With new rules coming into force on the government contract playing field, SMEs need to rethink how to tackle tendering in this lucrative sector. Sally Collier, chief executive of the Crown Commercial Service, offers some insider insights to potential bidders
1. Take every chance to seize the day
Collier says: “We’re open for business – particularly when it comes to smaller firms. Right from the coalition agreement, it was decreed that more business should go to small firms, because they’re more flexible, and can offer better value for money and more innovative solutions.
That’s why so many measures we’ve introduced benefit smaller companies, which don’t have the resources to power through all the old red tape. More measures are coming into effect later this year. So, just because you bid unsuccessfully for a government contract five years ago, it really shouldn’t put you off. We spend hundreds of billions of pounds of taxpayers’ money on buying goods and services from third parties – so there’s a lot of opportunity.”
2. Know what you are looking for
“You might think that sounds a bit obvious, but it’s so important. The primary way to find out what’s available and what’s coming up is the web portal called Contracts Finder (www.gov.uk/contracts-finder). We’re in the process of revamping it, so it’s got a super user interface that will be available shortly, but already it lists all central government contracts worth over £10,000, and quite a number of non-central government ones too.
“The reforms coming in later this year will ensure all public contracts are advertised on the site. You need to study this primary source and ask yourself things like, ‘What’s my scale of opportunity? Am I large or small scale? What resources do I have to put into these opportunities? What am I in the market for? What are my top six priorities? Is the location right? Do I want to expand to neighbouring counties – or right across the country?'”
3. Be part of the conversation
“If nobody knows who you are, your ability to win a bid is going to be diminished. Get out there, make contacts and speak to them regularly. Most central departments now have contact details on their websites. And, there was a competition last year to find out the top 10 councils to do business with – check it out on www.gov.uk. Your competitors will be armed with this kind of information, and will have these relationships – you need to be on an equal footing.”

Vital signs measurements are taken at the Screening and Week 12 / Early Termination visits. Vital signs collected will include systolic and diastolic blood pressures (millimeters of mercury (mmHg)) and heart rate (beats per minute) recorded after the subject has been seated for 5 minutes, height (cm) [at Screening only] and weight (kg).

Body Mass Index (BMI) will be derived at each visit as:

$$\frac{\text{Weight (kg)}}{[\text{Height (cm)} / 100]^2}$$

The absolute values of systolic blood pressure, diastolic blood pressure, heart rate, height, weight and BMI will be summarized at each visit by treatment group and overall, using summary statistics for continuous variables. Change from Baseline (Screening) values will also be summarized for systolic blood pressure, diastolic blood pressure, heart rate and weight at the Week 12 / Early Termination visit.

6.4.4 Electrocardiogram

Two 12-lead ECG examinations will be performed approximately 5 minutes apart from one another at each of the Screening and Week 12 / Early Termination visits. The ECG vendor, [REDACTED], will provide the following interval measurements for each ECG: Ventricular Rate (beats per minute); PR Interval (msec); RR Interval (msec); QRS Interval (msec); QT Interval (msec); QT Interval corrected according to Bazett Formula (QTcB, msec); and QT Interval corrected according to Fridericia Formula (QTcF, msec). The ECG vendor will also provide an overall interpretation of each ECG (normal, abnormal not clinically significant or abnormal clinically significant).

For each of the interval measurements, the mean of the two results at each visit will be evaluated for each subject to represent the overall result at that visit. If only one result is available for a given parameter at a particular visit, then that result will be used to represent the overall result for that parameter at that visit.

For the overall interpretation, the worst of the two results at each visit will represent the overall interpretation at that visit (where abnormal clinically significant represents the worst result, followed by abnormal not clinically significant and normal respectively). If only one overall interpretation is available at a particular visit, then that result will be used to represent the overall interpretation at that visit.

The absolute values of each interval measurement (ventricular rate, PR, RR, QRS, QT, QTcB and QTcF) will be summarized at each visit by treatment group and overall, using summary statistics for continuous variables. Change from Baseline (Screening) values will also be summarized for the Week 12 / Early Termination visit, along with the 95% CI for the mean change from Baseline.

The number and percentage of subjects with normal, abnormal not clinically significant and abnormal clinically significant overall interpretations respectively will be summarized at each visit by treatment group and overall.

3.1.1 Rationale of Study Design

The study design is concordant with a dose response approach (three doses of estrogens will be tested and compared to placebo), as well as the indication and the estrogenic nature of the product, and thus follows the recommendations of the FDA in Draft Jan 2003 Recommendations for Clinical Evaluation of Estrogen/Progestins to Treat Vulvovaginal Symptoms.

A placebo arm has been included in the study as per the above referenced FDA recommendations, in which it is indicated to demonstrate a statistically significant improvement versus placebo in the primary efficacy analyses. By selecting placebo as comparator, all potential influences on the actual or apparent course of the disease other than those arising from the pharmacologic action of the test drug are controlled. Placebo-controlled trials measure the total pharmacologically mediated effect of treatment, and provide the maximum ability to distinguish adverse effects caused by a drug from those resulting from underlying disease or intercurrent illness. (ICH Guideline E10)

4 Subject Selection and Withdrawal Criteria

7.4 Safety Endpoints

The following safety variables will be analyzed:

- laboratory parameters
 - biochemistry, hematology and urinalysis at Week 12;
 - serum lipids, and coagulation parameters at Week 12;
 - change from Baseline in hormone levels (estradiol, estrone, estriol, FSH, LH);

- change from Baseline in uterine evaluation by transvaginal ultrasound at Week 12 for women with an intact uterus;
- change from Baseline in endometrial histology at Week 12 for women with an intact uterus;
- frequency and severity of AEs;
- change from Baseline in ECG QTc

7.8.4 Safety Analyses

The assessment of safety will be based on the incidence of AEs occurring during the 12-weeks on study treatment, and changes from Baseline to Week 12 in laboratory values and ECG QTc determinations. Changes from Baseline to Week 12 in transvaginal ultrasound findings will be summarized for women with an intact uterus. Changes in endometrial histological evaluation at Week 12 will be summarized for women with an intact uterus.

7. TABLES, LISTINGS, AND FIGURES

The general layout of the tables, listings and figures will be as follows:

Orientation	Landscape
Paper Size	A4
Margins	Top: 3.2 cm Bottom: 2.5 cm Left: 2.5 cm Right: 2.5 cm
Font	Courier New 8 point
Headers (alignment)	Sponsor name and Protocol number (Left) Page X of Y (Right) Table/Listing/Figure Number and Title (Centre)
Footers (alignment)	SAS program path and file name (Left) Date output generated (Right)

4. Play to your strengths
“Small firms offer more innovation, more appreciation of customers’ problems, more willingness to go above and beyond. All of those strengths need to come through in all your interactions, right from the pre-market engagement. Accordingly, when you’re being scored as a tender, you should treat it like an exam: do your homework, work out what people marking it want to see, and write out some notes and questions. Some marks which we give in the tender evaluation process are mandatory, others discretionary: if you fail a mandatory mark – which you will if you don’t fill the form in – you’ll be eliminated. We have audit trails – ‘We had 12 first bids, here were their scores and why’ – and in order to have that we need the answers on bits of paper.”
5. Get feedback – and give it, too
Actually, demand feedback! We won’t just tell you that you scored 70 and someone else scored 80 – that’s no use. Instead, we’ll tell you, in detail, about the winning bid and why it was successful. We look very favourably on these requests. In fact, win or lose, demand feedback – even if you’ve won; knowing the reason why can make future bids less of a lottery. Also, I hope people don’t end up using it, but we have a service called Mystery Shopper, whereby any bidder who thinks there’s poor practice going on can ring us and tell us about their experience. We’ve investigated over 600 cases so far – and in the majority of them we’ve made a change to the process accordingly.”
The Crown Commercial Service is a commercial and procurement service for government and the UK public sector